When, during the advance on Marcoing, his platoon was held my machine-gun fire, he at once crawled forward, located the machine-gun, and with his Lewis gun team knocked it out. On arrival at the crossing he restored the plank bridge under a hail of bullets, thus enabling the first crossing to be made at this vital spot.
Later in the evening, during an attack, he, with eight comrades, was surrounded by an overwhelming number of Germans and, though the position was apparently helpless, he led a bayonet charge through them, fighting so fiercely that 37 of the enemy were driven into the hands of the remainder of his company. Although twice wounded he refused to leave until the fight was won.
(London Gazette, 14th of December, 1918)
2nd Lieutenant James Palmer HUFFAM, 5th Battalion The Duke of Wellington’s (West Riding) Regiment (TF)
For conspicuous bravery and devotion to duty on 31st of August, 1918.
With three men he rushed an enemy machine-gun post and put it out of action. His post was then heavily attacked and he withdrew fighting, carrying a wounded comrade.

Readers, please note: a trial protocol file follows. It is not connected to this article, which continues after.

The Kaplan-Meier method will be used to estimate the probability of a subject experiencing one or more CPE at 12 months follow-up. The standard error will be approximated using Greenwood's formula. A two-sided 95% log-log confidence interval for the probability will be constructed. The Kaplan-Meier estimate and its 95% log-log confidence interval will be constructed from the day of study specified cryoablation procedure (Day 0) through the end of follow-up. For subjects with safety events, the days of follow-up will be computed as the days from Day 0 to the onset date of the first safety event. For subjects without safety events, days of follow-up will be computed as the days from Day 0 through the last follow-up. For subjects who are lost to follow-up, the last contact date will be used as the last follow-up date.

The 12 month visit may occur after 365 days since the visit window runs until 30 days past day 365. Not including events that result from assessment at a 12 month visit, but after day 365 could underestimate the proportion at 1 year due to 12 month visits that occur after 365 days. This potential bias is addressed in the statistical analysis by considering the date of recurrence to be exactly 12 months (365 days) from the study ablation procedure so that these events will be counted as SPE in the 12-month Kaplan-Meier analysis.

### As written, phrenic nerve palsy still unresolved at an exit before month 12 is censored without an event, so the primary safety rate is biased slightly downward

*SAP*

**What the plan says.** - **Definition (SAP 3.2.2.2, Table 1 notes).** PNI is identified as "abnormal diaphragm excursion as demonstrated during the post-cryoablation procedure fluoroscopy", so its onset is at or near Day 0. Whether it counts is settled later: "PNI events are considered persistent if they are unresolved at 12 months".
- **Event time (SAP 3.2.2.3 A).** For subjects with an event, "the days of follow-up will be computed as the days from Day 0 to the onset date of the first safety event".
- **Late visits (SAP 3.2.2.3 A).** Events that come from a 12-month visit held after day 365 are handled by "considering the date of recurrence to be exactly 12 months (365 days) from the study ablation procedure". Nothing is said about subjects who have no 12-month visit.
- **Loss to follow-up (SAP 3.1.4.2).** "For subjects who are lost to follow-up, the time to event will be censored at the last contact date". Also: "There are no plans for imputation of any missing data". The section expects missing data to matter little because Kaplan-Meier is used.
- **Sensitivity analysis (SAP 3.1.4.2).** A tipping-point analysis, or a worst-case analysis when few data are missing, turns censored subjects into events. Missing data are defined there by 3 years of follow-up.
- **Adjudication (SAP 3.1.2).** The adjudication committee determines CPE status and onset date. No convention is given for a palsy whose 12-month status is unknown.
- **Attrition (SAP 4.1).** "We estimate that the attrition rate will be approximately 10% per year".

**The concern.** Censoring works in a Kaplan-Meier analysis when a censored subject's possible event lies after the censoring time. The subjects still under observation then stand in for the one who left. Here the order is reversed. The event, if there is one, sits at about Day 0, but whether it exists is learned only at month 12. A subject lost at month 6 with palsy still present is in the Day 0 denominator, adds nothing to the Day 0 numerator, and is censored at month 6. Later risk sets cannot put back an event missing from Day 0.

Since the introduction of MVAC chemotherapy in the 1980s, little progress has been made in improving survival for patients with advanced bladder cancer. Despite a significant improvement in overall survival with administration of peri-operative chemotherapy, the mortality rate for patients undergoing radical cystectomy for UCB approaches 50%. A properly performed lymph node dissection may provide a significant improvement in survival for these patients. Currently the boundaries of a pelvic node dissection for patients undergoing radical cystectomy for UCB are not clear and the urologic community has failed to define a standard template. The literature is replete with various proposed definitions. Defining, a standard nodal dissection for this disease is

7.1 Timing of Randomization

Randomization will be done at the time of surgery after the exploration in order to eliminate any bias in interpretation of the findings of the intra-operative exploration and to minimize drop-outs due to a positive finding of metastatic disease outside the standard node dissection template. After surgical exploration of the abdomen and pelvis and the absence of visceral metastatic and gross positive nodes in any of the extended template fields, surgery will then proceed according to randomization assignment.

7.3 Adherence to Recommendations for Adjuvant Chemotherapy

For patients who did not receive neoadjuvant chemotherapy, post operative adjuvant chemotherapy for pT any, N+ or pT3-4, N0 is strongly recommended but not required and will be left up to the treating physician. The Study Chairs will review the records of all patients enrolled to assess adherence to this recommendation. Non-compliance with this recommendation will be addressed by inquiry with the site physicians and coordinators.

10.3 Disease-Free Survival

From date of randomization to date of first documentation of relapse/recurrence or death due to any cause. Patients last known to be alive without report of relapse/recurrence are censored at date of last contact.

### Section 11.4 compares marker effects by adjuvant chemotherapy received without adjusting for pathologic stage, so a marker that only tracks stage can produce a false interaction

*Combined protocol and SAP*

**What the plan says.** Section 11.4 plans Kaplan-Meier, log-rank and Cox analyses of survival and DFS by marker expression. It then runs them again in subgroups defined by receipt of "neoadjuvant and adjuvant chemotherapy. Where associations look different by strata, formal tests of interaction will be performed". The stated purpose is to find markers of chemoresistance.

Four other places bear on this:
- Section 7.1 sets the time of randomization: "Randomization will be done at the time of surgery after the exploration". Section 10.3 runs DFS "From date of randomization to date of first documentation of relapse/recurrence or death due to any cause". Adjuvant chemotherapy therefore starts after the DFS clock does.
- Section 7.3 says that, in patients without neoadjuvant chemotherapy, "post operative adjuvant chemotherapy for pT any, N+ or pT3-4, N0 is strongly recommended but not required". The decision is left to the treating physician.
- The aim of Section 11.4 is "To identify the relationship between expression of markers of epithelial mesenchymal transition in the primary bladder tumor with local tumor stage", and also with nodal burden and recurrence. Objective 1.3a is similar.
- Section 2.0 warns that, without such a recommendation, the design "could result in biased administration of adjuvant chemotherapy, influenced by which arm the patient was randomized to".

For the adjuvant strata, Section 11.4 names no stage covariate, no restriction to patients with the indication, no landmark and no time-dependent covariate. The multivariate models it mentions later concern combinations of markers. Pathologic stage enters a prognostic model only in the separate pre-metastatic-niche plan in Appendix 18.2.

Again on the night of the 31st of August, 1918, at St Servin’s Farm, accompanied by two men only, he rushed an enemy machine-gun post, capturing eight prisoners and enabling the advance to continue.
Throughout the whole of the fighting from 29st of August to 1st September 1918 he showed the utmost gallantry
(London Gazette, 26st of December, 1918)
The Second World War, 1939 - 1945
5891907 Private Richard BURTON, 1st Battalion, The Duke of Wellington’s Regiment (West Riding)
In Italy on 8th of October, 1944, two companies of the Duke of Wellington’s Regiment moved forward to take a strongly held feature 760 metres high. The capture of this feature was vital at this stage of the operation, as it dominated all the ground on the main axis of advance. The assaulting troops made good progress to within twenty yards of the crest, when they came under withering fire from Spandaus on the crest. Private Burton rushed forward and engaging the first Spandau’s position with his Tommy-gun, killed the crew of three.